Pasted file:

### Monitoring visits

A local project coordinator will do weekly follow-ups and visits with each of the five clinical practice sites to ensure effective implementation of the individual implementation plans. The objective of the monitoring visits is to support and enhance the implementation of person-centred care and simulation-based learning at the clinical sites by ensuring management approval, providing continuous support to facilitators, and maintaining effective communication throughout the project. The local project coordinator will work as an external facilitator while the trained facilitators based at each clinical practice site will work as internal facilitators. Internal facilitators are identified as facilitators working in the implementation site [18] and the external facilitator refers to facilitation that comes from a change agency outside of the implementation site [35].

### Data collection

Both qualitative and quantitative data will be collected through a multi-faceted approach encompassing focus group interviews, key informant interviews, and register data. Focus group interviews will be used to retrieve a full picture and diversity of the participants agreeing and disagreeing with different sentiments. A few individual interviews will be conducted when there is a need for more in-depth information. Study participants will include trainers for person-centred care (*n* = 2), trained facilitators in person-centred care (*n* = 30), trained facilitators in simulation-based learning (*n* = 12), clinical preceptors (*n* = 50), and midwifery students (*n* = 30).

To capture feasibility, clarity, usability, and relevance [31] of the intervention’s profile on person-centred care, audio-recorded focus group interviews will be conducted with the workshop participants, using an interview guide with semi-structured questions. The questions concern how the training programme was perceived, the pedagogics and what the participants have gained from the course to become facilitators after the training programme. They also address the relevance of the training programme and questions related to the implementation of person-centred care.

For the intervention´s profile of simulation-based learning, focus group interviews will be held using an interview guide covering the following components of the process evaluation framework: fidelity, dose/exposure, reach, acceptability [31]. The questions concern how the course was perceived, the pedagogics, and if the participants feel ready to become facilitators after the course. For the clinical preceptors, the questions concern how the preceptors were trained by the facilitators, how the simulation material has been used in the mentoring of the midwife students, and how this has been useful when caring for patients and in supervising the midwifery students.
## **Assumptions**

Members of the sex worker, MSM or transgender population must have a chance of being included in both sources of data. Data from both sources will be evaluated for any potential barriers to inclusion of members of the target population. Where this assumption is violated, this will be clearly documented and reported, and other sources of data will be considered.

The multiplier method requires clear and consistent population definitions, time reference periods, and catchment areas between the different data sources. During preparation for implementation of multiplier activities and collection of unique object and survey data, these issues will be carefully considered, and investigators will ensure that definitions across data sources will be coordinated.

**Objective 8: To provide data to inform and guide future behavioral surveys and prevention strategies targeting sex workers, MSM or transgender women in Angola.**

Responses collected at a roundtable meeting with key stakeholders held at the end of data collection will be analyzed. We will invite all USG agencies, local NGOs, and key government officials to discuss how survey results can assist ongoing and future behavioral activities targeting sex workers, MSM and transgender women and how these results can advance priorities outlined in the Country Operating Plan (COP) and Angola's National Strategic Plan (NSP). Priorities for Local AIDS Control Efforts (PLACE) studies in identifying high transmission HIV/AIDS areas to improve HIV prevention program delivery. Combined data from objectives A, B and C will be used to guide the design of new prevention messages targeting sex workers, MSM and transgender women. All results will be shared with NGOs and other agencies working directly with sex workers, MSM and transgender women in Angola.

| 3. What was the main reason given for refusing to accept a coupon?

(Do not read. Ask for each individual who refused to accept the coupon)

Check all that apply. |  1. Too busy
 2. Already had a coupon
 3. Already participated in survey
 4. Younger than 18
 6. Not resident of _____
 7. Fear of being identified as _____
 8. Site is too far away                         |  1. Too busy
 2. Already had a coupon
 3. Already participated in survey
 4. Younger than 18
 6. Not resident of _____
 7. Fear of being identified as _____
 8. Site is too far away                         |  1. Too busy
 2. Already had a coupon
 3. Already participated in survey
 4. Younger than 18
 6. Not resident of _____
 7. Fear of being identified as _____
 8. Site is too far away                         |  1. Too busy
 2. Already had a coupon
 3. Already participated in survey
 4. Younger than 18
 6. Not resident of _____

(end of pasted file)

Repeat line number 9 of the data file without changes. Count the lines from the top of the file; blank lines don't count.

The multiplier method requires clear and consistent population definitions, time reference periods, and catchment areas between the different data sources. During preparation for implementation of multiplier activities and collection of unique object and survey data, these issues will be carefully considered, and investigators will ensure that definitions across data sources will be coordinated.